7 2-12. Food contact surface materials which normally should be avoided if feasible:  Wood (microbial concerns);  Ferrous metals (corrosion concerns);  Brass (variable corrosion resistance and product quality concerns); and  Galvanized metal (corrosion and chemical leaching concerns). Note: Certain state regulations may prohibit use of these materials as food contact surfaces in processing operations. AVOID !

8 2-13. Storage of Clothing and Gloves:  Store clothing and gloves in clean and dry locations;  Ensure that clothing and gloves are not exposed to splash, dust or other contaminants; and  Store clean garments separately from soiled garments and gloves.

9 2-14. Design and Install Food Contact Equipment to:  Drain and not entrap soils;  Provide access for cleaning and inspection; and  Withstand plant environment.

10 2-15. Five Steps of Cleaning and Sanitizing : 1. Dry-clean; 2. Pre-rinse; 3. Detergent application, then; 4. Post-rinse; and 5. Sanitizing. 5 Steps!

11 2-16. Types of Detergents :  General Purpose (GP);  Alkaline;  Chlorinated (chlorinated alkaline);  Acid; and  Enzyme

12 2-17. A detergent’s effectiveness varies with:  Contact time;  Temperature;  Physical disruption (scrubbing); and  Water chemistry.

13 2-18. Detergent application methods:  Soak tanks;  Foam;  Automated systems; CIP (clean-in-place); and parts washers  Manual (pails) Example Cleaning Procedures: A processor applies an alkaline foam detergent to equipment every day. The detergent is allowed to stand and then is rinsed without scrubbing. Actual scrubbing with brushes or pads takes place only once each week.

14 2-20. Physically removing soils:  Brushes -- proper stiffness;  Pads -- proper cutting properties; and  Pressure spray -- moderate pressure.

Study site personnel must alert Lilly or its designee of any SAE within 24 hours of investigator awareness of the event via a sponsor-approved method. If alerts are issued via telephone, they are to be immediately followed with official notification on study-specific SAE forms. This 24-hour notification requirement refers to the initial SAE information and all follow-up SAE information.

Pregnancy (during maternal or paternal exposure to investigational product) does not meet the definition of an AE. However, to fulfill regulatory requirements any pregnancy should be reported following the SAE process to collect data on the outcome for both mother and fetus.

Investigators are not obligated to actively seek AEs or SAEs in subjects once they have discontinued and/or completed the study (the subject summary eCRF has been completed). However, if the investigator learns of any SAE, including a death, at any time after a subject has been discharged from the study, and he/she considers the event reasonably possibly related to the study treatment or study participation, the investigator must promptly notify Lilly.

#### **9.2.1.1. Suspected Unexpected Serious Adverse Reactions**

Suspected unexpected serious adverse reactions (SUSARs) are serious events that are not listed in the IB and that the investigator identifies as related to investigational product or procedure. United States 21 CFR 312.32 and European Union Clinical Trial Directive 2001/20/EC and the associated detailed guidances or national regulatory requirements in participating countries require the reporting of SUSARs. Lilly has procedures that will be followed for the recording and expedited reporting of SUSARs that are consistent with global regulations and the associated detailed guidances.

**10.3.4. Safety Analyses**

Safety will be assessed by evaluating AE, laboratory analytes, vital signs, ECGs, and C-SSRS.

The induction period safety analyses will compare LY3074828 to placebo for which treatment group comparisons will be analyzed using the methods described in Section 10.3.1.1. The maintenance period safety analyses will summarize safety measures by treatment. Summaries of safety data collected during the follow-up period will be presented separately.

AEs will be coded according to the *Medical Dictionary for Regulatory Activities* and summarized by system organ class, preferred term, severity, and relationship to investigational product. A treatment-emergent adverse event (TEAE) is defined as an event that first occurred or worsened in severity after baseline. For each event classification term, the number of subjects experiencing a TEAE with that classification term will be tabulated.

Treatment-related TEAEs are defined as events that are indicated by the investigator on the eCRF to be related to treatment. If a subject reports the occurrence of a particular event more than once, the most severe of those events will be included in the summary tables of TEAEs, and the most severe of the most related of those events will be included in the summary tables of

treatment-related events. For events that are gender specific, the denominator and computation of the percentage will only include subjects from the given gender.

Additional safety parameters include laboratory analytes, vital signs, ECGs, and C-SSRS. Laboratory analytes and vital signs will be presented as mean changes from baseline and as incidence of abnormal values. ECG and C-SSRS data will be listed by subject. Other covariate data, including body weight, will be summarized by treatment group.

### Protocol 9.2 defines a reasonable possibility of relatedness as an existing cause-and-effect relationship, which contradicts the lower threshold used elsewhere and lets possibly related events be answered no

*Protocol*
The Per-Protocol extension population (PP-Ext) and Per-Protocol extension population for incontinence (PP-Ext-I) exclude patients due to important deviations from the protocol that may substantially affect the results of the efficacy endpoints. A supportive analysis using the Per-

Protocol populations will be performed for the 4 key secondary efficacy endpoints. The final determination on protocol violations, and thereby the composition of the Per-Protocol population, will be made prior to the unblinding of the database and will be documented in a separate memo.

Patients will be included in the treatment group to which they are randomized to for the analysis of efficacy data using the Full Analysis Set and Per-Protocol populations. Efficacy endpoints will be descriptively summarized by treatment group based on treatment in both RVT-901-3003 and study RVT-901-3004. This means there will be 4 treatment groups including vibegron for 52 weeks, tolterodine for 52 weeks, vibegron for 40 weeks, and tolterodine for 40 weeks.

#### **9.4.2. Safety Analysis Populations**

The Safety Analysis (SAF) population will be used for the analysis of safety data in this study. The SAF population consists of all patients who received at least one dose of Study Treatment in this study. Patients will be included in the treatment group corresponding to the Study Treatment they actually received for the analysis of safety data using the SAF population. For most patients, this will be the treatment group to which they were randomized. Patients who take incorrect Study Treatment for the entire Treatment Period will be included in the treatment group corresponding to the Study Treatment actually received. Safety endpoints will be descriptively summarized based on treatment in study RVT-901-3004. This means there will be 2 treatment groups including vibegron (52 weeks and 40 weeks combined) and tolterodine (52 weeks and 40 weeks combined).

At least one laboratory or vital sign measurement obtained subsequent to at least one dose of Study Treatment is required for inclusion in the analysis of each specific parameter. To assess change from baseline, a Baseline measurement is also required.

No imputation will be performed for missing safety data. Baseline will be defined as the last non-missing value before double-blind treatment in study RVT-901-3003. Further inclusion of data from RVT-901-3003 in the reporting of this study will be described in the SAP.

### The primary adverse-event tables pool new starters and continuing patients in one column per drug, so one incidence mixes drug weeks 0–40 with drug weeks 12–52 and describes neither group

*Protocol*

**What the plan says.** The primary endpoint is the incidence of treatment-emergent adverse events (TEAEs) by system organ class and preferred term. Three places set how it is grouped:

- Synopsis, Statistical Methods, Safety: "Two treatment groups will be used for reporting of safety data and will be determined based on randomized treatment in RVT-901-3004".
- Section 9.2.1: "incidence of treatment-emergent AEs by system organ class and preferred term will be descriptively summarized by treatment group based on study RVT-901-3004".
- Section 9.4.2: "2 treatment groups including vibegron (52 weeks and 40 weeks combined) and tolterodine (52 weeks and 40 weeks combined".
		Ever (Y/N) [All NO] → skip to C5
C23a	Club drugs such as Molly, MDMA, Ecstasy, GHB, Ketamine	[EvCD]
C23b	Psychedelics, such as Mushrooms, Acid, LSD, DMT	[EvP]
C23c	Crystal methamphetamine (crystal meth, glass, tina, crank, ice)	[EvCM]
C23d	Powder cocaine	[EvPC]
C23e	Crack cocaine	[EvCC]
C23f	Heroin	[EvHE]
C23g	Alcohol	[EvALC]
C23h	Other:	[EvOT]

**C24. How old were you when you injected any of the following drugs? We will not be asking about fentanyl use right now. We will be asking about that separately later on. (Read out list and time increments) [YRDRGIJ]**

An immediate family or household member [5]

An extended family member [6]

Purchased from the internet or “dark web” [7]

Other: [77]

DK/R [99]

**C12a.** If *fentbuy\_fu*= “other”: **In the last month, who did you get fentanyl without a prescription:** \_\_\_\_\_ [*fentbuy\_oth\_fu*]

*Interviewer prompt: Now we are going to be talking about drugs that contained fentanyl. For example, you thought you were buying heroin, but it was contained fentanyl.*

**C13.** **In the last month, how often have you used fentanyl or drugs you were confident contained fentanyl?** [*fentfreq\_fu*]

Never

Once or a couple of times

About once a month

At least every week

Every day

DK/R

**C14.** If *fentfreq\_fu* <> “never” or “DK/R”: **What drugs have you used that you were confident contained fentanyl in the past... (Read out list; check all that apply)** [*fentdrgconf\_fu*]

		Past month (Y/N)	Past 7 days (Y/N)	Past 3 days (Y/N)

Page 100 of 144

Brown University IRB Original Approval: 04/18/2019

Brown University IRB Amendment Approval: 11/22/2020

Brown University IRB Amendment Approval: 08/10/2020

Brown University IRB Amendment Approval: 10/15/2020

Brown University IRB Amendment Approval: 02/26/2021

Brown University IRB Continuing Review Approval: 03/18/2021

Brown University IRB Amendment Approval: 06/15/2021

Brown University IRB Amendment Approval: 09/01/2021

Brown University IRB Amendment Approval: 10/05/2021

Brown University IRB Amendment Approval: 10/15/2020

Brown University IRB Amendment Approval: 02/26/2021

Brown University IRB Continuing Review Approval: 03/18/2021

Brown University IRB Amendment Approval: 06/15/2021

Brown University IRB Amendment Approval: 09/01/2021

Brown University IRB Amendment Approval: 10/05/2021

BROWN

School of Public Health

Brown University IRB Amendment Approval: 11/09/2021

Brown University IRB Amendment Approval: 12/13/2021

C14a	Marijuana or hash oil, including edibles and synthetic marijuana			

15 2-21. Pads, brushes and brooms should be dedicated to tasks for which they are designed:  Optimizes cleaning effectiveness; and  Minimizes cross-contamination between areas of the plant.

16 2-22. Cleaning aids which retain water, such as sponges, wiping cloths and mops should not be used for routine cleaning in processing plants.

17 2-23. Sanitizing follows proper cleaning: 1. Dry-clean; 2. Pre-rinse; 3. Detergent application; 4. Post-rinse; 5. Sanitizing 5 th Step !

18 2-24. Sanitizer Mixing and Application:  In-line proportioners/applicators;  Station proportioners/applicators; Hand and footbath sanitizers;  Foamers;  Tank sprayers (low pressure); and  Dips.

19 2-25. Sanitizer Concentrations Commonly Usedin Food Plants. SanitizerFood Contact Surface Non-Food Contact Surfaces Plant Water Chlorine * ppm400 ppm3-10 ppm Iodine25 * ppm25 ppm Quats200* ppm ppm Chlorine dioxide *† ppm † ppm1-3† ppm Peroxyacetic acid * ppm ppm The higher end of the listed range indicates the maximum concentration permitted without a required rinse (surfaces must drain) † Includes mix of oxychloro compounds Source: 21 CFR

20 2-27. Periodic Confirmations for Sanitization:  Microbiological Enumeration; Contact plates Swabs; and  Luminometry.